A Star of Turkish Dance
by Zumarrad/ Brigid Kelly
posted June 10, 2010
While watching Sema Yildiz walk straight-backed into a restaurant, makeup immaculate and her hip-length black hair draped over one shoulder, anyone would wonder “is that woman a celebrity?” In the world of Turkish dance, the answer is yes – but you don’t need to know her name to guess that she’s a star.
I spoke with Sema in Toronto during the International Bellydance Conference of Canada, in April 2010. She was compelling every time she danced, but my favourite moment was watching her at the IBCC afterparty, high heels and slim white trousers no obstacle to her spontaneous, effortless floorwork.
Interviewing Sema in her hotel room before the party proved difficult as her English is limited and, she explained, the person who was to be her translator during the IBCC had fallen ill. She had her laptop with her though, and periodically rushed to it to use its Turkish-English dictionary when communications broke down. She also had some handwritten notes translated beautifully by one of her students back home. She was hospitable, offering us Turkish bread, coffee and gifts while we talked and she readied herself for the restaurant.
Sema (it’s a stage name, but even her family use it now; Yildiz means star) was born in Istanbul, the only daughter in a family of five children. Her father, originally from the Balkans, was a farmer. She grew up in a house adjoining an open air cinema. From the beginning Sema was inspired and enthralled by dance. “I would glue pieces of glass to my fingers with tree sap so that I would be able to make the sound of zills. I loved to dance and people would ask me to dance for them at parties. I think I knew even as a child that I had a gift of dance.”
She was fortunate, she says, to grow up in a Roma (Gypsy) community rich in dance and music – the Fatih district, which houses the Sulukule, famous for its entertainment and considered the oldest Roma settlement in the world.
Her schoolmates were mostly Roma musicians’ children. As a result, her skill at Roma-styled dancing developed very early. She believes everyone can learn to dance but says Roma dance is particularly difficult because only Roma people can incorporate the real Gypsy feeling. Today she is involved in efforts to help Sulukule Roma who have been displaced by an urban gentrification project, which severely threatens their way of life.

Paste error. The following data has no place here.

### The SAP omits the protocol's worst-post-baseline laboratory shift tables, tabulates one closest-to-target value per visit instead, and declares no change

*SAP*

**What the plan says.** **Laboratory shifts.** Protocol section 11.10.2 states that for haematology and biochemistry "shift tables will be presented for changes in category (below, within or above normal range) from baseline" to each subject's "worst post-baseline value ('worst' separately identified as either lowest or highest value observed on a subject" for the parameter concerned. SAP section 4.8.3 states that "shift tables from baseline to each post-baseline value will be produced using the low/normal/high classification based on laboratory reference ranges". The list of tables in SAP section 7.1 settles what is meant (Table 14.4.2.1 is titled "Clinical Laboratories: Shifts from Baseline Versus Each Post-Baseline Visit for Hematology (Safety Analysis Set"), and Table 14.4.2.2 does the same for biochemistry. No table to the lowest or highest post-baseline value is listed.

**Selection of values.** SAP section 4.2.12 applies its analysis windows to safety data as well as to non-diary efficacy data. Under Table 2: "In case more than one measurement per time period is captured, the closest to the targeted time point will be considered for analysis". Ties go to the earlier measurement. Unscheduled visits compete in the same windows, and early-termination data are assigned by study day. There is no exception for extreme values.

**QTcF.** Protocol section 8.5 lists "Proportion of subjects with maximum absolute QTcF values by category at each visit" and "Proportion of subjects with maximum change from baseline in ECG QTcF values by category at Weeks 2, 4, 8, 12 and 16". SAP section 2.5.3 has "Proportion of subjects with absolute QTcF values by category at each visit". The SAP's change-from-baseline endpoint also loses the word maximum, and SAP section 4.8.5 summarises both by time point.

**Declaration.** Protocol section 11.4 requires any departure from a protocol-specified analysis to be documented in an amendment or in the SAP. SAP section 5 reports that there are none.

Sema thinks of herself as a Turkish Oriental dancer influenced by Gypsy dance. Other early influences were the Indian movies popular in Turkey during the 1960s. She won a dance competition in the late 1960s and began dancing professionally soon afterwards.
“I found myself exploring the world of belly dance in many places – performing in casinos, hotels, movies, television, restaurants and even the Topkapi Palace,” she says. “While pursuing a dance career is full of challenges, I always knew I was a dancer and wanted to dance. It was my soul. Dancing was an easy career choice for me.”
Eva Cernik, who interviewed Sema for Habibi magazine in 1997, writes that Sema began her solo dance career at the Istanbul Keravanserai Dinner Club, her “home base” for 23 years, also performing at Bebek Maksim, Galata Kulesi (Tower), and Maksim of Taksim Square – all the most sophisticated and fashionable clubs of the 1970s and 1980s. She travelled widely, spending nine years in Europe, where she met and married a Belgian man. While Sema later returned to Istanbul, she still travels on her Belgian passport because, she says, it is not so easy to travel on a Turkish one.
She retired from the stage in 1992, shifting her attention to teaching, although she has taught groups of dancers from the United States and various European countries since the late 70s. Eva writes that San Francisco dancer Magana Baptiste, who was taking a group of dancers around Turkey in 1978, hired Sema to teach them after seeing her perform.
Sema teaches mostly by example. Her IBCC 9/8 workshop began with some breakdowns and then became a “dance along with Sema” session – practical dance training and an opportunity to watch her in action, all in one.
Enraptured-looking dancers emerging from a later workshop reported that her performance was superb.
Sema believes many of today’s dancers are highly skilled, but also feels dancers of her generation deserve particular respect for what they were able to create with such limited resources. “In my time there was no electricity, no YouTube, no TV – now they can see more.”
She’s concerned that some festivals in Turkey today feature few Turkish dancers.
She has become a popular workshop teacher in Japan, sponsored by dancers who studied with her in Istanbul. Her profile there grew after she featured in a documentary about pop star Takako, in which the singer took dancing (and cooking) lessons from Sema.
Her first visit was in 2006. “It was exciting – I was taken around proudly introduced as the teacher,” she says. “At the beginning the students thought I was snobby because I (walked past everyone in the lobby) to sit in the bar where I could smoke. Now they call me Sema-san. I like Japan very much.
“Now I am happy because 20 years ago I travelled to dance, now I travel to teach,” Sema says. “Through teaching I have been able to identify and nurture the talent of many young women. When my students learn and love the dance, I believe I have contributed to the world of Turkish dance.”
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